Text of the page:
Super Fast: Teams Develop Optical Fiber Cables That Carry Data Faster Than 100 Terabits A Second

Now that’s fast. Two independent groups have developed fiber optic cables capable to transferring data at an incredible rate of 100 Terabits per second. This unbelievable speed is far greater than anything available today.

Just to give an idea of what 100 Terabits (or about 12 Terabytes) per second means, take this example. An HD movie with a running time of about 2 hours has a size of about (or less than) 4 Gigabytes (GB). 1 Terabyte (or TB) equals roughly 1000 GB. Thus, you could download 250 HD movies, each running for 2 hours, in one second!! That’s a running time of 500 hours, there being 720 hours in one month! Even if you watched 5 of these movies a day (an unrealistic rate, by any estimate), you could go on like that for 50 days after just 1 second of download.

Even the busiest optical line in the world, that between Washington D.C. and New York, experiences a maximum speed of a few Terabits per second.

Optical cable


How they did it

The first team, from Japan’s NIICT, led by Jun Sakaguchi, adopted a simple strategy. They developed an optical fiber having seven optical cores, completely insulated from one another. Each of these could carry 15.6 TBits/s. The information would then be read and processed at the end of the communication line. The total speed thus achieved was 109.2 TBits/s.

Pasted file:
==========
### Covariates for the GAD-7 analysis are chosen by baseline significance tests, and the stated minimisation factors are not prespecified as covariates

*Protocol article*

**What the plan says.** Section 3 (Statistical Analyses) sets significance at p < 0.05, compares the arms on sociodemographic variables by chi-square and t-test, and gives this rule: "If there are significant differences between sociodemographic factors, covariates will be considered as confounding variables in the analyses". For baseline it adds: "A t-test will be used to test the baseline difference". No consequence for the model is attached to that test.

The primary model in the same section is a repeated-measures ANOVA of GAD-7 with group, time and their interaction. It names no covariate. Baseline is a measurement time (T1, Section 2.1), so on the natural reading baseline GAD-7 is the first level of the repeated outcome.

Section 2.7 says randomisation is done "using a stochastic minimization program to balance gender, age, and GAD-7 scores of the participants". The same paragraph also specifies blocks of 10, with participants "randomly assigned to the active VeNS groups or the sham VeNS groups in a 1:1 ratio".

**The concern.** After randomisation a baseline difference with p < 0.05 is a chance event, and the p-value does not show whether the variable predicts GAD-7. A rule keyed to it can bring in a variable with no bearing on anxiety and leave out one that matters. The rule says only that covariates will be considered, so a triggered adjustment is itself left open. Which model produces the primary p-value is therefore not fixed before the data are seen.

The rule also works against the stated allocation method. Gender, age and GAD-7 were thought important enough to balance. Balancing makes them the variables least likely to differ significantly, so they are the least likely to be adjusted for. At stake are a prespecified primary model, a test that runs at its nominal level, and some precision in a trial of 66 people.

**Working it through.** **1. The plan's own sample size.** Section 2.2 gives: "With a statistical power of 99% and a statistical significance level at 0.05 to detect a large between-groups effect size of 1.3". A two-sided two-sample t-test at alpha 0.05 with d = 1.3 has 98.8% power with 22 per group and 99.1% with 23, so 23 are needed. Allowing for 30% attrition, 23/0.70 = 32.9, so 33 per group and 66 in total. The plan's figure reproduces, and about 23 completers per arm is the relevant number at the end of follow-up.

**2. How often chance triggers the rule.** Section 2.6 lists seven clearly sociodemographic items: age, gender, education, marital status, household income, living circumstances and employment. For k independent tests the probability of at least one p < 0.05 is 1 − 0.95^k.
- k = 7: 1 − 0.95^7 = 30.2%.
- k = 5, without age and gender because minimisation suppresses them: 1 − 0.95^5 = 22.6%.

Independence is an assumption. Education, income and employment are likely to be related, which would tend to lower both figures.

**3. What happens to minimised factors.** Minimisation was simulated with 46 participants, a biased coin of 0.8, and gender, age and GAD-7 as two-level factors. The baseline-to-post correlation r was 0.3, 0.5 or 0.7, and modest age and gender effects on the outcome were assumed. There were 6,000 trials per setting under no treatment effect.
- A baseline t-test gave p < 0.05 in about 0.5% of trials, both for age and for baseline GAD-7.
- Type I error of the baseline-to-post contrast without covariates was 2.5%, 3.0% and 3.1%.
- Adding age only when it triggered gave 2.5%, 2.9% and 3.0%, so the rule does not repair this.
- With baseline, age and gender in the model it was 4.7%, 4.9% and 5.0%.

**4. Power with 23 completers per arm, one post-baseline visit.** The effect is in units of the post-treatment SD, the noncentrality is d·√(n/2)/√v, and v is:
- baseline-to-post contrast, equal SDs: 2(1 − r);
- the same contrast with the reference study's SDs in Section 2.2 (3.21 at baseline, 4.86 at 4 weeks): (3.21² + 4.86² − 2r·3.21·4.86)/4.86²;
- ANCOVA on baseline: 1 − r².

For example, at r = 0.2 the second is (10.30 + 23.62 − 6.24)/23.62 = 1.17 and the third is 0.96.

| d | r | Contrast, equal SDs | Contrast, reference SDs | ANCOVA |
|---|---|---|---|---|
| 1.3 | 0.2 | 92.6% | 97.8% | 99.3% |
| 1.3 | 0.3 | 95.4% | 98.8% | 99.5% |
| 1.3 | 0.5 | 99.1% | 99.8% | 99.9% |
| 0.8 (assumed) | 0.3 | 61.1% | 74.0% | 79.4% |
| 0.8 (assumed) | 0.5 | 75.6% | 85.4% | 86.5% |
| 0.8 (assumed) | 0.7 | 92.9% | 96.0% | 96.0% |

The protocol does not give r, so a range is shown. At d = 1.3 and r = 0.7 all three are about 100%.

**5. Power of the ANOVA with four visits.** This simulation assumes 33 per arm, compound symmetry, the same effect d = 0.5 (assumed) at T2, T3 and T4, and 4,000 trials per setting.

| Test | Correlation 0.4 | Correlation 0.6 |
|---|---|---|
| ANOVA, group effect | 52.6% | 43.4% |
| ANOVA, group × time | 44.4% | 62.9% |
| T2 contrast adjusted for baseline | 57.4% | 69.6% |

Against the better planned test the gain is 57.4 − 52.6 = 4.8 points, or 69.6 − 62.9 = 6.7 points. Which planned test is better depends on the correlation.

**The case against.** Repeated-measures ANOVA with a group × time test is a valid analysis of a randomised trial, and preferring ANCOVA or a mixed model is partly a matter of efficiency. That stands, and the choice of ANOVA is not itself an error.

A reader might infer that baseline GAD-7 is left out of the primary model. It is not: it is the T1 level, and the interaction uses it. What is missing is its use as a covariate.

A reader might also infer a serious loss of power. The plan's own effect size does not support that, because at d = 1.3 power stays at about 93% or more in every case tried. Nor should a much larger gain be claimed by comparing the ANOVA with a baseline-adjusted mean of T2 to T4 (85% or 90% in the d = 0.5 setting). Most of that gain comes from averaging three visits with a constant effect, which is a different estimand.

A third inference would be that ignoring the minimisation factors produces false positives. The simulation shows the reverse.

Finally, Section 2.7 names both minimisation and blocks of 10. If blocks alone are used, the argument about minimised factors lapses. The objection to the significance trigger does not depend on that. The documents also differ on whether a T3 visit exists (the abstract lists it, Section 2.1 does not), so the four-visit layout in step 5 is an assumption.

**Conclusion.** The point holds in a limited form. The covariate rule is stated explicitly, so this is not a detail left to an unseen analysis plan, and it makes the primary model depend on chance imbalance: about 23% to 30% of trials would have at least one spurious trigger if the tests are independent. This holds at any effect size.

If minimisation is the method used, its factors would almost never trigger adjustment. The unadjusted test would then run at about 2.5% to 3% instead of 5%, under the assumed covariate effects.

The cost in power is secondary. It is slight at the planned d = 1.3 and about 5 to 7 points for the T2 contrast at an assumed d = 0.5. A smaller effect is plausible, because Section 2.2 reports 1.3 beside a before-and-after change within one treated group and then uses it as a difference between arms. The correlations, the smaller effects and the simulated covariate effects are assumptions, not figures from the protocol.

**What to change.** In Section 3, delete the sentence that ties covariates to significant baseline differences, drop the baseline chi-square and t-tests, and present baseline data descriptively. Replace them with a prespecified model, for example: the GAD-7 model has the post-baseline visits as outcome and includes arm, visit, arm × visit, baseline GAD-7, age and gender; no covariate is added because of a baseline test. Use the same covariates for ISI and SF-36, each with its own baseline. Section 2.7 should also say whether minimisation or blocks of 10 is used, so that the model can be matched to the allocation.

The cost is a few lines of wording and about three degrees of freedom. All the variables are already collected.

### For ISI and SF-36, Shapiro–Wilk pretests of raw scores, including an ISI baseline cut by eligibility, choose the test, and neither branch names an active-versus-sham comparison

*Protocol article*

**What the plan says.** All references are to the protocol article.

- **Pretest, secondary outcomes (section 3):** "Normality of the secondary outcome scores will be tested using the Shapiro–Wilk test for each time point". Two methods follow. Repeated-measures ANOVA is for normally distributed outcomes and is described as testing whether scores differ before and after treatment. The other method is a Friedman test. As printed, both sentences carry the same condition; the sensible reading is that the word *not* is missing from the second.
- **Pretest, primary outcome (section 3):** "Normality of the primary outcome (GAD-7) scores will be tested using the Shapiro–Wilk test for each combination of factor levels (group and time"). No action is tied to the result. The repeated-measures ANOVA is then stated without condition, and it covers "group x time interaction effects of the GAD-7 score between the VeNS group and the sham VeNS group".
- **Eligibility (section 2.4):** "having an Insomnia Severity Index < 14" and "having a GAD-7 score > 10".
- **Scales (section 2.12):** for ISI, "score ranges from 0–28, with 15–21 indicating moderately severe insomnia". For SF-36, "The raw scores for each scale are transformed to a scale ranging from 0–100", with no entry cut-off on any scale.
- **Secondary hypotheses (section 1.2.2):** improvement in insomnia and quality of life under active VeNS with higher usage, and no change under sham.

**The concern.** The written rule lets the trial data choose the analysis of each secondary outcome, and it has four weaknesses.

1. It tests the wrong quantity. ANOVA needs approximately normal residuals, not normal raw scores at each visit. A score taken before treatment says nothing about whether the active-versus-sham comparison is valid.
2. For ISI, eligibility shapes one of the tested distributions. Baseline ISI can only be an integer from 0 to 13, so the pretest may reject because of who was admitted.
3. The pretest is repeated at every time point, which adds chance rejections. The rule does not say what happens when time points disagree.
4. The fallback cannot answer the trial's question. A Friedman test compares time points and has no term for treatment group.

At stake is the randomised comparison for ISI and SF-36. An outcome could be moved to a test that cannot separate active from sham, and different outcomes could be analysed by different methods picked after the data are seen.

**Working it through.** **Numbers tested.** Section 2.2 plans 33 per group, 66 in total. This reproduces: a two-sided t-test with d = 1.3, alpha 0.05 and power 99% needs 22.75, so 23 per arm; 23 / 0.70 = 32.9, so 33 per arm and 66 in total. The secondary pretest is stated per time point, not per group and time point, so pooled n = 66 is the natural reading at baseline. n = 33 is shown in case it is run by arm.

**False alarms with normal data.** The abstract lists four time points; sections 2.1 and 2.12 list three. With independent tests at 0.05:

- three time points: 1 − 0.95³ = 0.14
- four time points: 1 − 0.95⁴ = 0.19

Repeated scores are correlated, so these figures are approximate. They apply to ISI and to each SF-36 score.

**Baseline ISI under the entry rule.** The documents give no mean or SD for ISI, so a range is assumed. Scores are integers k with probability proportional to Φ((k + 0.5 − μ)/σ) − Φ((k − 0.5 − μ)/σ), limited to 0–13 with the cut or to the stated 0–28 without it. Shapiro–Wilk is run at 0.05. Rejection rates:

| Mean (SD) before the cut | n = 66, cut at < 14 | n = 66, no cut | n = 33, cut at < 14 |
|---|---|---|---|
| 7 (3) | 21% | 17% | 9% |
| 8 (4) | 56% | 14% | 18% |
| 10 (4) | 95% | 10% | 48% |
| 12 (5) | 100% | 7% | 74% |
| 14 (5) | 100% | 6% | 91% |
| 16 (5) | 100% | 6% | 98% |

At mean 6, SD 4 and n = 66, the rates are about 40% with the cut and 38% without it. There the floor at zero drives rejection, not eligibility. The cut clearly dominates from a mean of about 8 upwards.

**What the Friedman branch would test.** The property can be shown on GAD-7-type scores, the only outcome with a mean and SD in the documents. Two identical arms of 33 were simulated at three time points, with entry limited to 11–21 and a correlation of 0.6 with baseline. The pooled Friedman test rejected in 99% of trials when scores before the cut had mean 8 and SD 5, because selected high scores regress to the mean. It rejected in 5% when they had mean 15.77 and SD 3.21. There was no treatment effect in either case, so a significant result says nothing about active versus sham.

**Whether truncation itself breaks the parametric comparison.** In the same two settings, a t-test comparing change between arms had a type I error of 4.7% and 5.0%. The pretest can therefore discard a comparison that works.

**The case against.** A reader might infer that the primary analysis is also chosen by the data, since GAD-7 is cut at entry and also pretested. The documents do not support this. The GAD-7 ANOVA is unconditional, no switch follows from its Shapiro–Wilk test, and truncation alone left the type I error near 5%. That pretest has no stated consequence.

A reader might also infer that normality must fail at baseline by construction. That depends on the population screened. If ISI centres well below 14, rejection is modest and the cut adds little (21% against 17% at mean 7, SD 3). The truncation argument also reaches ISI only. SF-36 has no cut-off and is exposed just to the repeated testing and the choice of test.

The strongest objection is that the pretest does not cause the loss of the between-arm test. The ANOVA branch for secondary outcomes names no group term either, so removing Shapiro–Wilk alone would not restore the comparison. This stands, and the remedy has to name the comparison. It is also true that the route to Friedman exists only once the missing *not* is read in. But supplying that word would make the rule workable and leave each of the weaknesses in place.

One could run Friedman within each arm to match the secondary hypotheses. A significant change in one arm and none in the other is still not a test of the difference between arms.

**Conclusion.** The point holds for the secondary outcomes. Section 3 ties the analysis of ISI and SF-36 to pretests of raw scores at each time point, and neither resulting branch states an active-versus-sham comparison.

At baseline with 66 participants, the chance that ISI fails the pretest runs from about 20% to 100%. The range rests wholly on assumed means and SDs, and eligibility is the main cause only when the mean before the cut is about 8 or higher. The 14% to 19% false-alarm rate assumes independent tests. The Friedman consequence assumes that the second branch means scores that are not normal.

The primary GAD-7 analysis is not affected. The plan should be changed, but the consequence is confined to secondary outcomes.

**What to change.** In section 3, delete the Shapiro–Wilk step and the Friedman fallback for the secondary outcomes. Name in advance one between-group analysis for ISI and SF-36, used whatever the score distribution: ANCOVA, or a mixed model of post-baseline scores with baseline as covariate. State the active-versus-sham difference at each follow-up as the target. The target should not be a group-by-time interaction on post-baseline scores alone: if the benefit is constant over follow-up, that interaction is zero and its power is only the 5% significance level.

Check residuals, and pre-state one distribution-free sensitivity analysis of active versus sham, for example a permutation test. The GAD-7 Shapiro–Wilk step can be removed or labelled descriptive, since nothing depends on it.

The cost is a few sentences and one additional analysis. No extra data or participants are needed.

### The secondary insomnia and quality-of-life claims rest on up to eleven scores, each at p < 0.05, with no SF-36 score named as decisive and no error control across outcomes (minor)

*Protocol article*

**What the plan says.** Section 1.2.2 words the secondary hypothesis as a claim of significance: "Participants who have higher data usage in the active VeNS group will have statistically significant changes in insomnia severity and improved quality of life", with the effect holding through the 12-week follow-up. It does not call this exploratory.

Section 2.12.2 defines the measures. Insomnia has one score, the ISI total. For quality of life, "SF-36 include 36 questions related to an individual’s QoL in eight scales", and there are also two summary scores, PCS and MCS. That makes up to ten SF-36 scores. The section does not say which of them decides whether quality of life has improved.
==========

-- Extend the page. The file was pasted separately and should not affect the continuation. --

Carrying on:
The second team, from NEC Global’s R&D, led by Dayou Quan, took a more complicated route. They fed in packets of information from 370 lasers (as light pulses) into a single optical fiber core. The lasers each had different positions in the Infrared Spectrum, as well as different polarizations, amplitudes and, importantly, phases. This ensures that the signals don’t interfere with each other. Using this technique, the team transferred data across 165 kilometers (!) at a speed of 101.7 Tbits/s.

New World?

The path is being paved for a world which craves for more data and information. Even then, 100 Tbits/s is more than anyone asked for or needs. Is this the beginning of a world where all forms of entertainment come in 3-D?

Published by

Debjyoti Bardhan

Is a science geek, currently pursuing some sort of a degree (called a PhD) in Physics at TIFR, Mumbai. An enthusiastic but useless amateur photographer, his most favourite activity is simply lazing around. He is interested in all things interesting and scientific.